Public Health England (PHE) have published a document reporting on responses to the consultation on measuring alcohol-related admissions to hospital. It has also announced a new key measure of alcohol admissions, which will only include 'attributable fractions' in a more restricted way.
The new key measure will include primary diagnoses, plus mentions of alcohol-related external causes in secondary diagnosis fields as the Public Health Outcomes Framework (PHOF) alcohol measure. 'External causes' include alcohol-related accidents, injuries, assaults and self-harm, but the headline measure will not account for the full range of possible conditions given 'attributable fractions' currently identified in any related secondary admission. However PHE will still publish figures using the full attributable fractions for local areas to access.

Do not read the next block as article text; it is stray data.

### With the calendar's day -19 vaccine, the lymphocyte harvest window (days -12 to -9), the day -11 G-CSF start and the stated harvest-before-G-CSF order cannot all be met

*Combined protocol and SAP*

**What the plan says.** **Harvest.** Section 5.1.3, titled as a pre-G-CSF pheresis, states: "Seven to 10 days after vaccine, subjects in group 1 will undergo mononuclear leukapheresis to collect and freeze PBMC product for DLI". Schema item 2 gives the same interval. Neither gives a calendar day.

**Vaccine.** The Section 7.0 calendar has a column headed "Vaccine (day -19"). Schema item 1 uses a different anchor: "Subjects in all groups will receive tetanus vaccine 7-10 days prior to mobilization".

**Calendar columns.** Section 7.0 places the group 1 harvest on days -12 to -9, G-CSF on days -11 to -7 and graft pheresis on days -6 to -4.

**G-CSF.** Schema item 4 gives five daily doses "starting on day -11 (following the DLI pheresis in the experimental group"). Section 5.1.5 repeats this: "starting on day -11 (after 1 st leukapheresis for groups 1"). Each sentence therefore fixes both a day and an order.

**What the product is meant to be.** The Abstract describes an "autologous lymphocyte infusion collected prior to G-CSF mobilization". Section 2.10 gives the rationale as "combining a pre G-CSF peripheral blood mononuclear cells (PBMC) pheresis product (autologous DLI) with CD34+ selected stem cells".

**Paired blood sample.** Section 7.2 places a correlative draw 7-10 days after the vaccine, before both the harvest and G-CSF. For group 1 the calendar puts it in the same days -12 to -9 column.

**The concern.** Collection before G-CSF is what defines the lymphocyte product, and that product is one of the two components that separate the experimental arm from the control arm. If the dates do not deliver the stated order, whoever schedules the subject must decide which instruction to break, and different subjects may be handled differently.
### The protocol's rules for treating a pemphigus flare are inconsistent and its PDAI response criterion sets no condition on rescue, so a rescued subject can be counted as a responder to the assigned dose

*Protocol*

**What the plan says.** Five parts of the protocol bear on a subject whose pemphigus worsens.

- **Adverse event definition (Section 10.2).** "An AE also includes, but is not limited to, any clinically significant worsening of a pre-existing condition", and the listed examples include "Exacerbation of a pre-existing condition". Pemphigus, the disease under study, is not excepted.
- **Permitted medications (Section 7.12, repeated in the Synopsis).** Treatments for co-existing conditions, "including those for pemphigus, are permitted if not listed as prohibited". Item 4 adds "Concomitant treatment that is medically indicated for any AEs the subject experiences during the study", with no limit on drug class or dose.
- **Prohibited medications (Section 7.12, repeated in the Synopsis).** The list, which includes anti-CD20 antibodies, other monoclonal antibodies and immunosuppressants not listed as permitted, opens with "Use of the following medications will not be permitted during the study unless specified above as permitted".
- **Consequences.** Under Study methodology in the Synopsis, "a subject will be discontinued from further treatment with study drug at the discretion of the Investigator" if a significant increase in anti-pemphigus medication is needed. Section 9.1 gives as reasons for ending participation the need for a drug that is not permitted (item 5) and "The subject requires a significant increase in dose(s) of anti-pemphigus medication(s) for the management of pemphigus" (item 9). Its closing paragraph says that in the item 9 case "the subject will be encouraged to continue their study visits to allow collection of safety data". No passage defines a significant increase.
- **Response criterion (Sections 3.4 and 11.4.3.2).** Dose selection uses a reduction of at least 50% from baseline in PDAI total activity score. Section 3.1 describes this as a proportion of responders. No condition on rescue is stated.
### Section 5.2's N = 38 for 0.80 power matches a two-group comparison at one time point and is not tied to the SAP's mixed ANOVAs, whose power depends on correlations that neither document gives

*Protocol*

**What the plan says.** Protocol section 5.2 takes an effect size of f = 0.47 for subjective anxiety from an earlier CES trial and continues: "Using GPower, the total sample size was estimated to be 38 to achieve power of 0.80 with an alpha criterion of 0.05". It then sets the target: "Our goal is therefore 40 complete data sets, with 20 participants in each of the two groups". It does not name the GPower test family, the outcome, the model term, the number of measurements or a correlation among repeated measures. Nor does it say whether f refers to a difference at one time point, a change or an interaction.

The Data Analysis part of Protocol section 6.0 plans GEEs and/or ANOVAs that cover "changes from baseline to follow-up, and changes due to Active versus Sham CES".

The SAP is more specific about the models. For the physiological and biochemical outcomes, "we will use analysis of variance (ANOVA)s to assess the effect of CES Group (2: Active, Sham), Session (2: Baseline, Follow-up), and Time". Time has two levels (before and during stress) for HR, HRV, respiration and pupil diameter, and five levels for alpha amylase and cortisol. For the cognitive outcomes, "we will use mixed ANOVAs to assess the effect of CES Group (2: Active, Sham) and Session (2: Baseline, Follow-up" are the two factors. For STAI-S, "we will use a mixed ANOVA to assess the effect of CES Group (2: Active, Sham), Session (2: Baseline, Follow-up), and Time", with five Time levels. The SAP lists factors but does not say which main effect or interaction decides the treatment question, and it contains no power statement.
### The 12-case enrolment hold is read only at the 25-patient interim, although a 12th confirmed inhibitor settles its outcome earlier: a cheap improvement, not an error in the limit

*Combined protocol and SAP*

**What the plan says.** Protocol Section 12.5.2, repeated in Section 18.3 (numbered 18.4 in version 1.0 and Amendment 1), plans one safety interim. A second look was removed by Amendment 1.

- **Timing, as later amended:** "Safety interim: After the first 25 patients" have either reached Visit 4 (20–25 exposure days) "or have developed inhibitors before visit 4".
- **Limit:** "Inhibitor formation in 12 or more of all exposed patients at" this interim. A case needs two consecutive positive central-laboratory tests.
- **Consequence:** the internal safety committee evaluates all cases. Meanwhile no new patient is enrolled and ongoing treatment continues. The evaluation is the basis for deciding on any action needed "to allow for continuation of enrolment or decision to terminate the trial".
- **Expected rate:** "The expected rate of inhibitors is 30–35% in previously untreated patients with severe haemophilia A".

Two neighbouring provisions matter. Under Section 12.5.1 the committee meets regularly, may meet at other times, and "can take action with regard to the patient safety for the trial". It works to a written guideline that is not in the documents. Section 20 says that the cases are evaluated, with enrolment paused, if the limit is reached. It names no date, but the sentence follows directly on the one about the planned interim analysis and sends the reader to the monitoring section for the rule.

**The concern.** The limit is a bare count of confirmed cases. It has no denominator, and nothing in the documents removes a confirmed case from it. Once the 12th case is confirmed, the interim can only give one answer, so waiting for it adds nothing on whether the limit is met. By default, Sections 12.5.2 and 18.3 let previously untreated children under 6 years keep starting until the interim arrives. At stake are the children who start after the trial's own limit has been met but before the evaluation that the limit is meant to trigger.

The key measure is likely to bring future annual headline figures at under 300,000 - way down from recent annual headline figures of well over one million. In 2011/12, there were an estimated 1,220,300 admissions including attributable fractions. A number of industry figures welcomed the changes given the one million a year figures generated significant media coverage, described as "those lurid headlines" by one figure. However attributable fractions were generally accepted within the health field as a sound and detailed methodolgy developed by the North West Public Health Observatory.
PHE say the new measure offers a more reliable measure of trends, but also states "the existing measure... should be considered a better measure of the broader impact of alcohol on hospital services".